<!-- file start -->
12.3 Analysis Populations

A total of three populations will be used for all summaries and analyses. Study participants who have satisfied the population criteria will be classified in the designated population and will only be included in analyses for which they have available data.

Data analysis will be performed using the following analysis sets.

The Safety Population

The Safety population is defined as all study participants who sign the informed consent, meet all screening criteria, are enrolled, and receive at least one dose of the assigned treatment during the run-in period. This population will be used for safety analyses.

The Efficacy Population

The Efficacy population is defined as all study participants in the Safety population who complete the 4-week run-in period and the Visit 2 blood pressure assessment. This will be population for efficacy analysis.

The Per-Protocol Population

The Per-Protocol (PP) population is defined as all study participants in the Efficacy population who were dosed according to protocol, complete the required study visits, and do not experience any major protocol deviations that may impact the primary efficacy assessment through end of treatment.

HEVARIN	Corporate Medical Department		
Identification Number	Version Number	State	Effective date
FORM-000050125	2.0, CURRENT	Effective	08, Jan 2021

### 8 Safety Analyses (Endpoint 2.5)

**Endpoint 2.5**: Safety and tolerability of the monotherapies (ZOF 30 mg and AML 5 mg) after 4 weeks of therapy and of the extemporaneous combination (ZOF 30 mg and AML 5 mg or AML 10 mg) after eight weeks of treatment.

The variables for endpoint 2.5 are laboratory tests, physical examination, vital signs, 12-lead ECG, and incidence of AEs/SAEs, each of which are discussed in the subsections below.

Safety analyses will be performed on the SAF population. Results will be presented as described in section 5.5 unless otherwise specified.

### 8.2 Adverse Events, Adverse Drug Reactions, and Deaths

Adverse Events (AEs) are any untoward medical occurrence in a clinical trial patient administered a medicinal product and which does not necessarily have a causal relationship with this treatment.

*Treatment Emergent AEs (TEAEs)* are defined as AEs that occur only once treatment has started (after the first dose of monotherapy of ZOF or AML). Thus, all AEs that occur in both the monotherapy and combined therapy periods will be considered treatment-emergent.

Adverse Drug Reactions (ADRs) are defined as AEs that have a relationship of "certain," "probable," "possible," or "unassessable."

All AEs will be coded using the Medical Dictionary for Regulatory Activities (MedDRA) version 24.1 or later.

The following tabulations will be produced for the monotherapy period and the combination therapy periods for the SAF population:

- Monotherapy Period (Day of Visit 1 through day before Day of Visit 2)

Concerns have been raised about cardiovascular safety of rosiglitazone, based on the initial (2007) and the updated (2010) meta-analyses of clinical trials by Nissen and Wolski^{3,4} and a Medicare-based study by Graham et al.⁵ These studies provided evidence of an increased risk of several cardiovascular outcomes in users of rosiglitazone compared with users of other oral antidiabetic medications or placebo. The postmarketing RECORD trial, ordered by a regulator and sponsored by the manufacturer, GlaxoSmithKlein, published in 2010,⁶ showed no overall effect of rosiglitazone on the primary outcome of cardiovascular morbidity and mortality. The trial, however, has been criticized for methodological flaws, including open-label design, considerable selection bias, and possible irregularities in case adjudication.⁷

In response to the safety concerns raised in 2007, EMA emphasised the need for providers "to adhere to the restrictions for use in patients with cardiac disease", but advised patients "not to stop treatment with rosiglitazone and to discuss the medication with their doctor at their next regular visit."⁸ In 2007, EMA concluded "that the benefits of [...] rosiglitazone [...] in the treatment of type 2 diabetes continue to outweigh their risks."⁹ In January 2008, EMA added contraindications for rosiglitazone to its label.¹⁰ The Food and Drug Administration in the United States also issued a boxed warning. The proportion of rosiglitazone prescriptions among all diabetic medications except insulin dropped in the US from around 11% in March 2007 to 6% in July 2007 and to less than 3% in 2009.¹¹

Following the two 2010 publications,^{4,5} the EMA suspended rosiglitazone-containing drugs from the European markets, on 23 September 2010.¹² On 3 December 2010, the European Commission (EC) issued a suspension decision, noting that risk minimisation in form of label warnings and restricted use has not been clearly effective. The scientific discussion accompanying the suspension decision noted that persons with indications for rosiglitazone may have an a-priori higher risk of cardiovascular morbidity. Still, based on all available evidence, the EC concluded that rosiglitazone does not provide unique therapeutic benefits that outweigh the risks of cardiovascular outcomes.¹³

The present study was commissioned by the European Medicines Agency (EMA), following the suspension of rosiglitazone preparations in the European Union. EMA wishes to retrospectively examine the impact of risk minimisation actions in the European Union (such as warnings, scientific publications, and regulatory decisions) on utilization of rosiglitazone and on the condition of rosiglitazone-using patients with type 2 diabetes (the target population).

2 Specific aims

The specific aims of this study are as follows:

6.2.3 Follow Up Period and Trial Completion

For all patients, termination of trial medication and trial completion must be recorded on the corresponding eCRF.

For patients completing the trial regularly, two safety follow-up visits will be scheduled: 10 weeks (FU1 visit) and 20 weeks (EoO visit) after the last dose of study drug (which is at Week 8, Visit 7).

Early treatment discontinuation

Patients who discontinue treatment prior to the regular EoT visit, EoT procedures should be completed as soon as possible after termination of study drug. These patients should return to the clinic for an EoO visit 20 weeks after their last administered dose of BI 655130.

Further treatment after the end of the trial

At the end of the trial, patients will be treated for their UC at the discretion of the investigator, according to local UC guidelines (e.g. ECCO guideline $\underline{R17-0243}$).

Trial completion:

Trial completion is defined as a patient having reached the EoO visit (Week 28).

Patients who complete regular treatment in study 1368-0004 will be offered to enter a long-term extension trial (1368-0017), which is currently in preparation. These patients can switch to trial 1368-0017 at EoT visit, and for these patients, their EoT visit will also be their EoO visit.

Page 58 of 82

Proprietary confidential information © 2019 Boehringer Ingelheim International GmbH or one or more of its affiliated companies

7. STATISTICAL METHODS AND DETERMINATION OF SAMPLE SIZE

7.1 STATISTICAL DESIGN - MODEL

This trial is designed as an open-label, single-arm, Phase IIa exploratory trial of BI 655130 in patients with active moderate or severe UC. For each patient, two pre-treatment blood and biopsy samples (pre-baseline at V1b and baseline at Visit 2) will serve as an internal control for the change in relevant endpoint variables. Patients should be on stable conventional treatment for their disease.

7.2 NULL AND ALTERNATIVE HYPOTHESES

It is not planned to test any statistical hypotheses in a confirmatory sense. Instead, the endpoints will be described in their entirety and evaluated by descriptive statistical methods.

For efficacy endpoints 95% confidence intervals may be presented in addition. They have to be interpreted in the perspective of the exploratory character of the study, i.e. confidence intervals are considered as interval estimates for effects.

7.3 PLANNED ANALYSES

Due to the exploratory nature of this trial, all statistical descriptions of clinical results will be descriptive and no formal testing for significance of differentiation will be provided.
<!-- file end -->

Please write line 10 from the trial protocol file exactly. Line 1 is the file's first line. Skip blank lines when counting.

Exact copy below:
HEVARIN	Corporate Medical Department		